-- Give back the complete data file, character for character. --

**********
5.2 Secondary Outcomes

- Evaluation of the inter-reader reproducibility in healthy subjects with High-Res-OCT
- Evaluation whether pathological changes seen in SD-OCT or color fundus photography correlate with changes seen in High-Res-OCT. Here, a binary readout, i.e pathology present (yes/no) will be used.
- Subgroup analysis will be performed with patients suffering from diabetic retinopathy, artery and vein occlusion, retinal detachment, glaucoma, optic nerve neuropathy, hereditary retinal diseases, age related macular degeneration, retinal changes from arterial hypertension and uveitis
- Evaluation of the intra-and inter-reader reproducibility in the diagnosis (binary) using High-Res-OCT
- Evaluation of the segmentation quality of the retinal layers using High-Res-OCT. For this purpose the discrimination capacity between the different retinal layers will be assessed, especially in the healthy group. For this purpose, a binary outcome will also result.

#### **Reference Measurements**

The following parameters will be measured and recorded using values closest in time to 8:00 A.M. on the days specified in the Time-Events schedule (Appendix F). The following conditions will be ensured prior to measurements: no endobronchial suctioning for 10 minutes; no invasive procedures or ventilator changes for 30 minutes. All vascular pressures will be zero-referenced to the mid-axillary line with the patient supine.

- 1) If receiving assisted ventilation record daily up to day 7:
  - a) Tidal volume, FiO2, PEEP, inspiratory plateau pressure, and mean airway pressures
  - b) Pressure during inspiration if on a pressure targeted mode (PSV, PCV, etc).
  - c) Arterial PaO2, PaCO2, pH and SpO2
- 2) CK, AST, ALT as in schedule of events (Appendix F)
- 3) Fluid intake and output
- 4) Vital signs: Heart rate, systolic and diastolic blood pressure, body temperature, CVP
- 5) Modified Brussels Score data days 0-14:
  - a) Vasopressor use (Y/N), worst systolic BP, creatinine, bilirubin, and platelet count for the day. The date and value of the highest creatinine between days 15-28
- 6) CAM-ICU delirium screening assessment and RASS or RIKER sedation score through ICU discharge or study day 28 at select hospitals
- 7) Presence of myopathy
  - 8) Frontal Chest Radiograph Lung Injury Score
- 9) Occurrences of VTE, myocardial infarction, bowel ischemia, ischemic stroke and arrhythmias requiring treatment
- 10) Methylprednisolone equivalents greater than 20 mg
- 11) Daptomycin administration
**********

5.2 Secondary Outcomes

- Evaluation of the inter-reader reproducibility in healthy subjects with High-Res-OCT
- Evaluation whether pathological changes seen in SD-OCT or color fundus photography correlate with changes seen in High-Res-OCT. Here, a binary readout, i.e pathology present (yes/no) will be used.
- Subgroup analysis will be performed with patients suffering from diabetic retinopathy, artery and vein occlusion, retinal detachment, glaucoma, optic nerve neuropathy, hereditary retinal diseases, age related macular degeneration, retinal changes from arterial hypertension and uveitis
- Evaluation of the intra-and inter-reader reproducibility in the diagnosis (binary) using High-Res-OCT
- Evaluation of the segmentation quality of the retinal layers using High-Res-OCT. For this purpose the discrimination capacity between the different retinal layers will be assessed, especially in the healthy group. For this purpose, a binary outcome will also result.

#### **Reference Measurements**

The following parameters will be measured and recorded using values closest in time to 8:00 A.M. on the days specified in the Time-Events schedule (Appendix F). The following conditions will be ensured prior to measurements: no endobronchial suctioning for 10 minutes; no invasive procedures or ventilator changes for 30 minutes. All vascular pressures will be zero-referenced to the mid-axillary line with the patient supine.

- 1) If receiving assisted ventilation record daily up to day 7:
  - a) Tidal volume, FiO2, PEEP, inspiratory plateau pressure, and mean airway pressures
  - b) Pressure during inspiration if on a pressure targeted mode (PSV, PCV, etc).
  - c) Arterial PaO2, PaCO2, pH and SpO2
- 2) CK, AST, ALT as in schedule of events (Appendix F)
- 3) Fluid intake and output
- 4) Vital signs: Heart rate, systolic and diastolic blood pressure, body temperature, CVP
- 5) Modified Brussels Score data days 0-14:
  - a) Vasopressor use (Y/N), worst systolic BP, creatinine, bilirubin, and platelet count for the day. The date and value of the highest creatinine between days 15-28
- 6) CAM-ICU delirium screening assessment and RASS or RIKER sedation score through ICU discharge or study day 28 at select hospitals
- 7) Presence of myopathy
  - 8) Frontal Chest Radiograph Lung Injury Score
- 9) Occurrences of VTE, myocardial infarction, bowel ischemia, ischemic stroke and arrhythmias requiring treatment
- 10) Methylprednisolone equivalents greater than 20 mg
- 11) Daptomycin administration